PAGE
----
Rabbit Beginner’s Guide

Welcome to the world of rabbits! Rabbits are very sensitive animals, but they can be wonderful pets if properly cared for. This beginner’s guide is a great place to start your research before you bring your new pets home!

This post contains affiliate links, which mean we make a commission off purchases at no additional cost to you. Check out my Disclaimer for more information. As an Amazon Affiliate I earn on qualifying purchases.

Beginner's Guide to Rabbits

Rabbit Basics

Rabbits can make amazing pets as long as you take into consideration their natural behaviors and instincts!

Rabbits are prey animals, so it’s important to remember they have some instincts that have developed to protect them over time. Most bunnies don’t like to be picked up since their instincts tell them it’s a predator. They will run and hide when spooked and often notice any changes to their environment.

Rabbits are very social animals that always do much better with a friend. They will bond very strongly with their chosen friend. Although a single bunny may do fine on its own, your bunny will always be happier with a friend. Bonding can be tricky, but it is well worth the effort.

Rabbits as Pets

You may know that some pets are diurnal (awake during the day and sleep at night) and some pets are nocturnal (awake at night and sleep during the day). Bunnies are neither of these! Rabbits are crepuscular – they are most active at dawn and dusk. They will take naps throughout the day and night.

Bunnies also do best at temperatures ranging from 60-75 degrees Fahrenheit. Generally, the cooler temperatures are more comfortable for your pets. I always notice my bunnies are much more active and playful in the cooler months!

Rabbits are very smart little animals that will quickly settle into their new home. One of the best places to find your new pet rabbits is at an animal shelter. Bunnies are one of the most surrendered animals in the united states – they’re third behind dogs and cats! You can often find an already bonded pair up for adoption, and this is a great way to give some bunnies a forever home!

One of the most attractive things about rabbits as pets is that they can be litterbox trained. This makes it very easy to let your pets wander around a room or larger area in your house. Litterbox training is relatively easy and makes for less cleanup. Many rabbit owners don’t even have cages for their rabbits – just a nice “home base” area that can be the rabbit’s territory with their litterbox, water, hay, and food. Then the rabbits get to free roam in a designated space.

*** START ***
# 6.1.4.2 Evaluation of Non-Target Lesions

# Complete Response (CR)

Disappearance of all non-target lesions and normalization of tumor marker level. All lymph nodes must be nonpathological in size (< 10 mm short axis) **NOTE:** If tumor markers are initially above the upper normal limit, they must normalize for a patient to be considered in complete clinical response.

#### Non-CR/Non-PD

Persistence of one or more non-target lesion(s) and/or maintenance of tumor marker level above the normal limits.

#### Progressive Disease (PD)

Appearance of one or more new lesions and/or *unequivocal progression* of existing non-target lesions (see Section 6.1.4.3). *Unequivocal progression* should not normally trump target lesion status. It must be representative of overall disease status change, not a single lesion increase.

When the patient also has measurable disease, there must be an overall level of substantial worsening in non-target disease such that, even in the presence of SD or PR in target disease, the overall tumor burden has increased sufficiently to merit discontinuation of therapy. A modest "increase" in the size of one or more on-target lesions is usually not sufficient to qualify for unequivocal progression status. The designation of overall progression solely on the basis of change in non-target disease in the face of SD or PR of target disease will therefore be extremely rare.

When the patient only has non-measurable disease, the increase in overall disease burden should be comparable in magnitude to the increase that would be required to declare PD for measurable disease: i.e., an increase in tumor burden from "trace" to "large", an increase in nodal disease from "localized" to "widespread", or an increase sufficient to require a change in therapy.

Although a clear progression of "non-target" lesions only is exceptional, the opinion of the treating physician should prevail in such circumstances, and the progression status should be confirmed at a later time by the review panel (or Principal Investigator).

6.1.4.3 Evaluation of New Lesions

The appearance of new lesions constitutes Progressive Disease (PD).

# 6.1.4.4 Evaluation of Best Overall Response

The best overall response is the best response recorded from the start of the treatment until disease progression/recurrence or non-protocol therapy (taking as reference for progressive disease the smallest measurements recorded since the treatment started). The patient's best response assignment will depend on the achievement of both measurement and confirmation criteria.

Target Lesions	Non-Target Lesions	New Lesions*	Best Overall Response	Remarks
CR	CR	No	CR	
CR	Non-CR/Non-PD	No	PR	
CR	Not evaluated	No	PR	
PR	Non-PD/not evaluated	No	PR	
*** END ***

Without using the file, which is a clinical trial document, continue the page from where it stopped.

Most rabbits do well with handling as well. Most rabbits don’t like to be picked up, but they’ll love being petted and groomed once they get to know you. Spending time with your bunnies every day is important. They will get to know their humans and can even form strong bonds with both humans and other bunnies.

Responsible Pet Ownership

Taking on a pet is a big responsibility. You are now fully in charge of the life of another living creature. Your new pets depend on you to make sure they are healthy, happy, and live a full life. 

Part of being a responsible pet owner is understanding that vet visits can and will happen. I have taken my pets to the vet on multiple occasions for checkups and for health problems. You need to plan ahead and have a plan in place for when your pet will need medical care — where will the money come from, and what vet will you take them to? Finding an exotic vet that sees guinea pigs can be tricky. Make sure you have this lined up before a medical emergency happens.

Check out this rabbit vet savings tracker!

Before getting rabbits, evaluate whether you are going to be happy to see to their care multiple times a day, every single day. Rabbits live an average of 5-7 years. Are you prepared to provide top-notch care to your pet for that long? Pets should only be rehomed as a last resort, not because you got tired of them.

Rabbit Behavior

Bunnies have a variety of different behaviors they use to communicate with humans and other bunnies. They are not very vocal animals but they have quite a range of body language.

Flopping – bunnies will stretch out on their sides or backs to sleep when they are feeling very comfortable. This will probably scare you when you find your bunny sleeping like this because they often look like they’re dead!

Binking – bunnies will run back and forth and do fun jumps in the air when they’re excited!

Thumping – remember Thumper from Bambi? Bunnies will thump over many different things. Usually, it is to show their displeasure about something or to warn other bunnies. They may thump over changes in their space. I’ve had bunnies thump at me when he knew it was time for his daily medicine, and also when I stopped petting him before he was ready!

Stretching – bunnies will sometimes stretch out long with their feet out behind them. We call this being a “superbun.”

Chinning – you will probably notice your rabbit rubbing their chin on things while exploring. This is how bunnies claim things. They have scent glands on the bottom of their chin, so they “chin” things to mark them.

Honking – bunnies don’t make many noises, but honking is a sign of contentment.

Purring – rabbits pur by rubbing their teeth together. It is a little bit of a chewing noise than purring like a cat. This usually results when your rabbit is enjoying a nice petting session from their human.

Nudging – bunnies will often nudge you during interactions. Nudging your ankles usually means your bunny wants your attention.

Kicking – rabbits will usually only kick out when they are being picked up. Sometimes they may also kick their feet out behind them when playing or after a thump when they’re annoyed.

Rabbit Housing

There are many different options for housing your rabbits, but the most important thing is to make sure you provide your pets with enough space. Putting your pet in a pet store cage all the time and not providing any time outside of the cage is not a humane way to keep rabbits as pets. If you keep your bunnies in a cage, the rule of thumb is to have a cage that is 3 to 4 times the length of a stretched-out adult rabbit to provide enough space and provide plenty of time outside the cage.

One option is to have a C & C cage or exercise pen for your rabbits. C & C cages allow for a lot of customization and can be built to be the appropriate size for your bunnies. These cages are made using wire shelving panels that connect together in squares. Using an exercise pen made for dogs can be another good choice. This provides your rabbits with plenty of space to hop around and can be easily moved or rearranged if needed.